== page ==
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Grammar games – SPaG activities for KS2

Every student learns best when they're really enjoying what they're doing - and that includes learning about irregular verbs, the past simple and present simple tense and fronted adverbials...
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By Sue Drury

Last updated 13 July 2020

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Think about youngsters glued to computer games. Even if they are exploring completely different worlds, it is often extraordinary how quickly they absorb a bewildering range of skills, tips and information.

More amazing still is the fact that most of this learning will be of absolutely no use whatsoever in any other part of their existence.

What keeps them going, keeps them learning? The answer is that it is fun.

Playing games is, pretty much by definition, an enjoyable thing to do. Added to that is the motivation of progressing up through the levels – or whatever other measure of progress they use.

They don’t get paid to do this. They don’t get stickers or certificates – the rewards are inherent. Wouldn’t it be good if school learning was like that, especially for potentially dry subjects such as grammar, punctuation and spelling?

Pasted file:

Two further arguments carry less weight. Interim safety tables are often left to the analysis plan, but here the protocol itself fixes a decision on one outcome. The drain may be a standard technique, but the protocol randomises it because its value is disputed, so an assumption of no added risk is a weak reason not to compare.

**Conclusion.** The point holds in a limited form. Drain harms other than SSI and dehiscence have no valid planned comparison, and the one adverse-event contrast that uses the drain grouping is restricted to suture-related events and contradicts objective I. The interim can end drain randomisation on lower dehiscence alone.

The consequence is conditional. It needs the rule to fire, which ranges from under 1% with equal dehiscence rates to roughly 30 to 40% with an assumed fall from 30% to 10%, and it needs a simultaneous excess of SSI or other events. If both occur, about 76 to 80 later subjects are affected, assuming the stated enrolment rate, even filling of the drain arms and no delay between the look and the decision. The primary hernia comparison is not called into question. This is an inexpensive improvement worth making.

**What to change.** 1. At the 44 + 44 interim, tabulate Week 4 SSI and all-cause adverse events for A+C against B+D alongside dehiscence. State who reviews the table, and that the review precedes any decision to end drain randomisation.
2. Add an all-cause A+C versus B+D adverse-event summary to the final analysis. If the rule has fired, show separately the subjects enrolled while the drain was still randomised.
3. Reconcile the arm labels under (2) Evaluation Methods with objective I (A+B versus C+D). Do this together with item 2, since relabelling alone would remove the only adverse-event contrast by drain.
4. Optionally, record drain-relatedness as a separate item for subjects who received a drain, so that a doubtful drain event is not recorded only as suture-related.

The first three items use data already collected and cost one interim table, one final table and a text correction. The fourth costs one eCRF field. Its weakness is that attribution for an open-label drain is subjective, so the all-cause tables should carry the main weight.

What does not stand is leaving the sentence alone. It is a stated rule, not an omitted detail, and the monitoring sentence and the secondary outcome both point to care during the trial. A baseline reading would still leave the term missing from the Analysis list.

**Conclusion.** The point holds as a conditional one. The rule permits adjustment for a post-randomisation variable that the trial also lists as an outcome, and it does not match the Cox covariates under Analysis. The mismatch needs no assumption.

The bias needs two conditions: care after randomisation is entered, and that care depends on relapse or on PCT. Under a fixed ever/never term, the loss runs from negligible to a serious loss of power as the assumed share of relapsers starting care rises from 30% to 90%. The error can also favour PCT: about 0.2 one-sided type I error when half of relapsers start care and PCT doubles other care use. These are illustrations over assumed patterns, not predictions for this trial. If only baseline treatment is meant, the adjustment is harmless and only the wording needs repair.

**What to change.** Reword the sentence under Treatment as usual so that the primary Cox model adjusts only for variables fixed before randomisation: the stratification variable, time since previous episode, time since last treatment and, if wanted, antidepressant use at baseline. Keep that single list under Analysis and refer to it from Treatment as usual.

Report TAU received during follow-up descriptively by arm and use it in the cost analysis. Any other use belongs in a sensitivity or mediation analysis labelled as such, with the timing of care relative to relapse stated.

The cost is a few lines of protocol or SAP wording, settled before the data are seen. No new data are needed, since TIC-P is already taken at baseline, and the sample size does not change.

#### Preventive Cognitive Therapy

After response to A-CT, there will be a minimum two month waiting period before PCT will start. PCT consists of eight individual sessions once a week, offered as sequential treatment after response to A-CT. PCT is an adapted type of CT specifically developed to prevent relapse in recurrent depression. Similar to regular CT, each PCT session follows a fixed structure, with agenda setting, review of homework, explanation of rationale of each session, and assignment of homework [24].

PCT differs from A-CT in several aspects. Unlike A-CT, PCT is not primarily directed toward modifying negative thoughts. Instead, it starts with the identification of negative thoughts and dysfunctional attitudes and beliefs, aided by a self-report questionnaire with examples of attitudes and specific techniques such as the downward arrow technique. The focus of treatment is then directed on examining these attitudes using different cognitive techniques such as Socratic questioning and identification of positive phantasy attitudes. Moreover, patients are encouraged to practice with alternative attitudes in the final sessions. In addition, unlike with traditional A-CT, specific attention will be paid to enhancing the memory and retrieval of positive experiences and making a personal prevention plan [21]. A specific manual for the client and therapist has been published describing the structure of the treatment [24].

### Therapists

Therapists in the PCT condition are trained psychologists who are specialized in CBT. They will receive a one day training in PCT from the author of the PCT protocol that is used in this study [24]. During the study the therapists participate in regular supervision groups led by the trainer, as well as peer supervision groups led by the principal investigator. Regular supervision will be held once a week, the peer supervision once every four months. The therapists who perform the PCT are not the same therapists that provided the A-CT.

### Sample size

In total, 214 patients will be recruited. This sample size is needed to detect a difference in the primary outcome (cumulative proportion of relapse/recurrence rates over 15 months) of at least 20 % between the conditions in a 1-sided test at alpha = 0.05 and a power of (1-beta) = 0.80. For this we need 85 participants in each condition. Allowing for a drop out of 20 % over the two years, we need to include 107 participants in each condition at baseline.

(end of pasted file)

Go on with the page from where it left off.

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Make learning grammar fun with a spoonful of sugar

You don’t have to be Mary Poppins to recognise that in every job that must be done there is an element of fun. In truth, there are a number of ways of making learning a game, which, as a teacher, you no doubt know.

There are a couple of points to bear in mind, however. First, you have to make sure that your game actually teaches the points you want the pupils to learn. Second, good games can take up valuable time in terms of preparation, which, as a busy teacher, you don’t have a lot of.

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English grammar games